Desmond Payne imparts wisdom applicable not only to work, but to everyday life. No other man has done more to ignite the gin craze we’re seeing in bars, restaurants, and homes across Hong Kong today, than the Beefeater master distiller.
A true idol of the drinks world, Desmond Payne began his career in 1967, the year “Rolling Stone” hit magazine stands for the first time and the Beatles released “Sgt. Pepper’s Lonely Hearts Club Band”. Desmond’s work at London’s oldest distillery, where he has maintained the outstanding quality of Beefeater Dry and created famed new gins, like Beefeater 24, is at the heart of this big bang.
Tell us about your role at Beefeater Gin.
I’m the master distiller of Beefeater which means I’m the primary person responsible for the quality of the gin. Lately, I’ve been traveling and this year, I am celebrating my 50 years of making gin in the industry. What’s happening now is that Gin is making a buzz around the world. The usual and traditional gin market has evolved from Asia, South America, Mexico and everywhere else. It’s becoming a fashionable drink.
You are a master distiller. What is that exactly? And how did the act of distilling alcohol initially come about?
Being a master distiller has no particular definition. Distilling alcohol has been around forever. Gin started with the Dutch adding juniper oil to the spirit. There are two reasons for this. Juniper was medicinal and still is. By adding juniper to crude alcohol, juniper diffuses the bad flavor of the alcohol, and alcohol, in turn, preserves the juniper and it has gotten better through time.
How did you start in the industry?
I started in the wine trade. I started in Harrods bottling wines and then moving on, I joined a company in London. They were wine merchants and had a gin distillery and as part of my training, I was introduced and I was fascinated with all ingredients, botanicals, spice, and fruits.
You are celebrating a remarkable Golden Jubilee, can you tell us what makes Beef Eater gin so special and popular after all these years?
Beefeater is a classic gin and classic means it’s been around for a while because it works. So, I take my inspiration from our founder, the gentleman James Burrows. His portrait hangs on my wall watching me to make sure I don’t change the recipe [laughs]. So when I make a new gin, I turn my face away from his image for a while [laughs].
How are you inspired to make new gin?
Inspiration is something you have to wait for. My first one is the Beefeater 24 which was 10 years ago. Just before the massive gin renaissance started, they wanted a new expression of gin and that was great because it was my turn at last.
There are certain principless in making gin. And it’s important how the gin is combined because that makes it different. Gins work like families. Some families get along fine but not all members are alike. And if you add a new member or ingredient to the recipe, there are questions raised. First of all, it has to be accepted by the rest or there will be a clash of flavors. And again, if it is accepted not just an additional element, it changes everyone and how they relate to each other.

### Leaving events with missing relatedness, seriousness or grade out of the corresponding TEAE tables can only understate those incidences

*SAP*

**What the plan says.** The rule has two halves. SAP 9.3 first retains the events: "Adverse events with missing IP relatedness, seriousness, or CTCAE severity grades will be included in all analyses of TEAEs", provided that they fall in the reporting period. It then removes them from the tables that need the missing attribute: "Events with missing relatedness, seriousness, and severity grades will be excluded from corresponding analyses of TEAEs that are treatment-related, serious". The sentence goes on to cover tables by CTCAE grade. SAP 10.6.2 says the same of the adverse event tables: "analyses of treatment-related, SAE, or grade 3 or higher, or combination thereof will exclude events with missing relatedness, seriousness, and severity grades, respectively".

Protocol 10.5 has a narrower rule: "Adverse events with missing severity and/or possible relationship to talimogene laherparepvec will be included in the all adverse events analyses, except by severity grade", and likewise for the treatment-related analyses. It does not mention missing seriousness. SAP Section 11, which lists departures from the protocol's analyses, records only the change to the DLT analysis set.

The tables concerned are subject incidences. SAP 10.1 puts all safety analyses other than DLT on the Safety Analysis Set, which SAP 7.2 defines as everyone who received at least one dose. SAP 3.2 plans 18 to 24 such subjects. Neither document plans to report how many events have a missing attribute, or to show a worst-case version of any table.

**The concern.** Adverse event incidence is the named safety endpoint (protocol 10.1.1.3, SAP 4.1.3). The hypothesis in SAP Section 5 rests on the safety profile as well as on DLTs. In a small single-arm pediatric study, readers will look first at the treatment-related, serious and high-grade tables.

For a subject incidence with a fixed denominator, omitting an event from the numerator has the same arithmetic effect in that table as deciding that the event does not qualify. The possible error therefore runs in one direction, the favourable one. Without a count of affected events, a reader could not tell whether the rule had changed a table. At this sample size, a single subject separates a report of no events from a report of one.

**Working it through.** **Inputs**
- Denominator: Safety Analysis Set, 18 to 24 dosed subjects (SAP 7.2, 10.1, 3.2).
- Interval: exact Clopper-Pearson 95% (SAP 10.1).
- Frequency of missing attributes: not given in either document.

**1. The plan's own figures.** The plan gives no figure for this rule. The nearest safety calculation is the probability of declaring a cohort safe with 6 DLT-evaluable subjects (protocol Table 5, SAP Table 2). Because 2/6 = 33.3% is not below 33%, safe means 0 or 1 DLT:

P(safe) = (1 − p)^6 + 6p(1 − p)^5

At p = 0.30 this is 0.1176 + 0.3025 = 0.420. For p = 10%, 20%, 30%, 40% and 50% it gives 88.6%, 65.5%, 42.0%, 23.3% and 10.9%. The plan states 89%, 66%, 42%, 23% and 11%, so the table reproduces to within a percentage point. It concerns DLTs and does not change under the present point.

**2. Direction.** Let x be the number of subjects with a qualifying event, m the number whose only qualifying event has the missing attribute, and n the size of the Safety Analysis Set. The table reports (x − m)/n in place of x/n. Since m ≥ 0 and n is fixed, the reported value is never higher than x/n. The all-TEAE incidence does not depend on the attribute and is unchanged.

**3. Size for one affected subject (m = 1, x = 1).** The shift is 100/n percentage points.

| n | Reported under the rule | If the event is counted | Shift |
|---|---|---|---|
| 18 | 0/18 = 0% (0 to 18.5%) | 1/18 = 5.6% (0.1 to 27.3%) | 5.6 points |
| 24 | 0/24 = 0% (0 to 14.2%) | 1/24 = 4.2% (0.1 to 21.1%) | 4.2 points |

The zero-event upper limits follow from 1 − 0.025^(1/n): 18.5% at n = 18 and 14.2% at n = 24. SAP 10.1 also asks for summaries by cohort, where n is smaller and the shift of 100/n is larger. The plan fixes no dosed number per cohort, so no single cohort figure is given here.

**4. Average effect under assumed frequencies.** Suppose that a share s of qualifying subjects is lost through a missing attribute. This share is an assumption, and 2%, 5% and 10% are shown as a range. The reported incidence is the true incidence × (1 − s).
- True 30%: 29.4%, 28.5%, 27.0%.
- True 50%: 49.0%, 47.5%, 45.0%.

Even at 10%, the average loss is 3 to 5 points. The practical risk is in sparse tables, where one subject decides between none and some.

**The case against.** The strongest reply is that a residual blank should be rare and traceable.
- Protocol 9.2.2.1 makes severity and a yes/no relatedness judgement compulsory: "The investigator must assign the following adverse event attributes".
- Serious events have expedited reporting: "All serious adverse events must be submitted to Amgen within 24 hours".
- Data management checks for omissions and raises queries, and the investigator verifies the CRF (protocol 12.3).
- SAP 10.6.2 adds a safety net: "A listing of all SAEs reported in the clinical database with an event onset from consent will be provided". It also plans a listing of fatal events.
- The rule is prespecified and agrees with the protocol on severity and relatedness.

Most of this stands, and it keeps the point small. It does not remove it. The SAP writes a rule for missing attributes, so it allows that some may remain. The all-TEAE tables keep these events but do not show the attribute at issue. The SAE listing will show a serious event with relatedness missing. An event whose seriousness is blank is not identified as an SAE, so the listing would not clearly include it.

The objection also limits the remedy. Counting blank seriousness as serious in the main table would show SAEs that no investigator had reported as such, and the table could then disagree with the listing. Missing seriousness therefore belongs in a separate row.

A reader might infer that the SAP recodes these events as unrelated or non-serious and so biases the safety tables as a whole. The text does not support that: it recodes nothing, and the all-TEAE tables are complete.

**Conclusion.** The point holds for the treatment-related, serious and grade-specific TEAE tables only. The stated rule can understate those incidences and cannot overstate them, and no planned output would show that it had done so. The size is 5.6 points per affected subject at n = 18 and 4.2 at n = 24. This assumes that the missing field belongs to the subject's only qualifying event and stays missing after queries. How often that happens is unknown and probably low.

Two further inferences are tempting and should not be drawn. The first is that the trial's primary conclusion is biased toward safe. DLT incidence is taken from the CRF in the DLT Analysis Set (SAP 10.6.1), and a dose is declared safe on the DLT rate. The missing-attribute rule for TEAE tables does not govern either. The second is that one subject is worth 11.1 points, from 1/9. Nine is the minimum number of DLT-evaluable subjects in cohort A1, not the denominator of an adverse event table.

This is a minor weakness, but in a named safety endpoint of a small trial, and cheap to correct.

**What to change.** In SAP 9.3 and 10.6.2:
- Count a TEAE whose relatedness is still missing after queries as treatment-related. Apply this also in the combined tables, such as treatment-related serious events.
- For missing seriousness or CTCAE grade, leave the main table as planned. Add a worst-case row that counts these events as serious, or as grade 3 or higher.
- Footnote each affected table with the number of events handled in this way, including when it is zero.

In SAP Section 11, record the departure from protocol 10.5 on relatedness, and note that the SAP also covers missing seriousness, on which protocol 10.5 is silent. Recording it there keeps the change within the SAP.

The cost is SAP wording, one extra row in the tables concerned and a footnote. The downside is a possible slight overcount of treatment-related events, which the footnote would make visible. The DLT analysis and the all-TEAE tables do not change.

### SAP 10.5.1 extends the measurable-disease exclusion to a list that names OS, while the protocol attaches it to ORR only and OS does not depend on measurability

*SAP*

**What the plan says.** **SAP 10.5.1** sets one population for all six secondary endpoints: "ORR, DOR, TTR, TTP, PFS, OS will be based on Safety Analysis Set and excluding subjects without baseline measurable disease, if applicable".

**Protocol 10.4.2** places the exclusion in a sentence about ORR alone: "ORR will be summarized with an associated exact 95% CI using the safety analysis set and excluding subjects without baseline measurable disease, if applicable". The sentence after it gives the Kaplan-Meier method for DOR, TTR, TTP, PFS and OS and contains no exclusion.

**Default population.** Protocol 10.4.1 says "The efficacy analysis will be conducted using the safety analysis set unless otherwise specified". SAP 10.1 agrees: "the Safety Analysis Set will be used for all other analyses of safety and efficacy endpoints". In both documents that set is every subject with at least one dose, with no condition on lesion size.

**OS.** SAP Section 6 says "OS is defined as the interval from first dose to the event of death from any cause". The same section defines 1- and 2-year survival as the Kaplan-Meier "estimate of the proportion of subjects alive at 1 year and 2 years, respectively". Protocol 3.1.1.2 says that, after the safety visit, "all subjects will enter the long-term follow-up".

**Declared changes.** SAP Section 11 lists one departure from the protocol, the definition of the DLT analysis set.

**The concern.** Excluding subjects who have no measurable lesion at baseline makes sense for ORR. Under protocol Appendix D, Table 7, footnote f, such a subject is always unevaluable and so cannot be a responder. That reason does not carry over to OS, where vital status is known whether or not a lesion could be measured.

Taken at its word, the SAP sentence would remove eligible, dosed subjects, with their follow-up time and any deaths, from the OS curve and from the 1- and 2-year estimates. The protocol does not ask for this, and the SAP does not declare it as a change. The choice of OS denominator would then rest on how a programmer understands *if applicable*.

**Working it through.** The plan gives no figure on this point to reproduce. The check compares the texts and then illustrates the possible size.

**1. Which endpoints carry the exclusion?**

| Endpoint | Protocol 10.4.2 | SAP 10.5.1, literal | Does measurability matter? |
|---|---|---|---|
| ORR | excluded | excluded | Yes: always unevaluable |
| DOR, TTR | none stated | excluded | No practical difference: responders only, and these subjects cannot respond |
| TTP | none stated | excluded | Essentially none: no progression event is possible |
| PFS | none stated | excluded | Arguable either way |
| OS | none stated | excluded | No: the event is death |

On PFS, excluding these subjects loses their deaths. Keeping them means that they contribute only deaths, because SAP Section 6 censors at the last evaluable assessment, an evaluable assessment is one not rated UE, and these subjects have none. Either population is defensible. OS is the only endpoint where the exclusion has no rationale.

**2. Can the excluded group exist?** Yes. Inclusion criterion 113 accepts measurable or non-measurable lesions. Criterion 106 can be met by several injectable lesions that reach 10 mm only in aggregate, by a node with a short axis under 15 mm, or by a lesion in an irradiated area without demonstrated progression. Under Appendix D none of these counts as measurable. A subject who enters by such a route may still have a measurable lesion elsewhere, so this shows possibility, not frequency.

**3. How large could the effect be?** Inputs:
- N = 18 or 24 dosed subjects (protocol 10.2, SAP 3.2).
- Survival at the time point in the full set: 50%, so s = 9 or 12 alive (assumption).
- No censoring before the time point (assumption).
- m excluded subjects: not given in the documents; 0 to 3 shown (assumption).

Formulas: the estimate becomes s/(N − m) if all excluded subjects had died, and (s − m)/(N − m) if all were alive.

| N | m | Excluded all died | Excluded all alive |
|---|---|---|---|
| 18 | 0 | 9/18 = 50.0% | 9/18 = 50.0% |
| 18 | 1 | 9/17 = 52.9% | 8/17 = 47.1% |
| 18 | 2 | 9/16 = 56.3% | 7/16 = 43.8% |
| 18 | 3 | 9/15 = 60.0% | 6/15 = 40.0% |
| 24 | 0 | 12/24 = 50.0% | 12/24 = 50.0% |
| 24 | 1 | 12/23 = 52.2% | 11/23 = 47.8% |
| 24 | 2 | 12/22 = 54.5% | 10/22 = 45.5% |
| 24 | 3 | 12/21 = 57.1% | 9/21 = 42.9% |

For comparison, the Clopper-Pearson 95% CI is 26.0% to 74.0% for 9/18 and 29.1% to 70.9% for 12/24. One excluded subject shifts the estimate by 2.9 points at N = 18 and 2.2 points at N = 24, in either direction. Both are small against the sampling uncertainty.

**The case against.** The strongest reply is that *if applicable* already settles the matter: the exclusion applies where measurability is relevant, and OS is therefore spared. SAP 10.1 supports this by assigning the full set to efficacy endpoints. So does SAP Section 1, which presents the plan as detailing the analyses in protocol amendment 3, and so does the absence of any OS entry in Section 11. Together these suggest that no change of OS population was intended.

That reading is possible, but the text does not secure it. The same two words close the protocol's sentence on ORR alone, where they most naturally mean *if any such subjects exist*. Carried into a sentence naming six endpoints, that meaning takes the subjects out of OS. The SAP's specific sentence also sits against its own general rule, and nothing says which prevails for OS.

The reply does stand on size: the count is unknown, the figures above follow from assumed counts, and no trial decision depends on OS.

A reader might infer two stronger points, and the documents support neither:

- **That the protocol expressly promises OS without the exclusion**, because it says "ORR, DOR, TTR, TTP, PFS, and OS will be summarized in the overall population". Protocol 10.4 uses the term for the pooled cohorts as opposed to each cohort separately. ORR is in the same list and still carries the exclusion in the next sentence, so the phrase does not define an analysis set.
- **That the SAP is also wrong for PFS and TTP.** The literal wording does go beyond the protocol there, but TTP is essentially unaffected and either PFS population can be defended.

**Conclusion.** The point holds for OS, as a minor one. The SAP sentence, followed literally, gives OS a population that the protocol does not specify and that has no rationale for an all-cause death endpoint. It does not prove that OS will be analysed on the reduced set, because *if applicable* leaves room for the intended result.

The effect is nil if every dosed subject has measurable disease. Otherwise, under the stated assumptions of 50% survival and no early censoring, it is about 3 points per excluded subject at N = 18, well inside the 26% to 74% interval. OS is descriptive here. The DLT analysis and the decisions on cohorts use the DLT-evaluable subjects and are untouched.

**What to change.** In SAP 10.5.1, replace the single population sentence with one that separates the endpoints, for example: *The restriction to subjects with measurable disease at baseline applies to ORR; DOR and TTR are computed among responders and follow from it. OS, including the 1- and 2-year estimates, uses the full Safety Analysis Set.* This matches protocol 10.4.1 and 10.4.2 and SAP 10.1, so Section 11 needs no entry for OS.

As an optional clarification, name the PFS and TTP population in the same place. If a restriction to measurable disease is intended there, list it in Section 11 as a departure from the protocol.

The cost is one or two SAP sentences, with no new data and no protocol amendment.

The cocktail bartenders know this well. When a combination really works, it’s not something new but the sum of individual parts and it’s the same with gin. The great inspiration for my first creation was to use tea and botanicals. I used Japanese, Chinese green tea and grapefruits as well orange and lemon. It took me a year and a half to perfect it.
In the process, you realize what’s going to work or not. You learn so much and at my age, what I feel now is that I could almost imagine what certain flavors would work together, what would complement each other.
What do you wish you knew then about making a gin that you’ve learned along the way?
Honestly, I wish I’d known how popular gin was going to get. I should have spent a lot of time doing experiments and learning about new flavors. It’s only in the last 10 years that it has taken off. It has been a great experience and I find it unparalleled when it comes to the new generation of bartenders. I think it’s important to create the next step for association of bartenders, education, learning, supporting and understand the emerging industry
What major changes have you noticed in the gin scene over the years? Why has it come back into popularity?
It’s a combination of many things. Maybe because this new generation of bartenders is at the top of their game. There’s also an entrepreneurial aspect combining fashion and art. Gin is in fashion. It’s also a lifestyle thing. People are much more innovative, trendy, experimental, and less traditional these days. Gin has so many flavors that it’s great to mix in many different ways.
Whats the best part about your job?
I oversee the job through from buying, creating, judging cocktail competitions and doing diverse aspects of things surrounding the industry. There is a variety in what I do and I love traveling, exploring and innovating. Making a new gin is a creative experience. I am fascinated with finding a new ingredient in my travels.
Finally, what is your drink of choice when you have some time off?
I’m a gin drinker. I drink and enjoy wine too. After a busy day, I go home and just sit and have a gin tonic and that hits the spot.
To learn more about Beefeater gin and the company history, visit their website: www.beefeatergin.com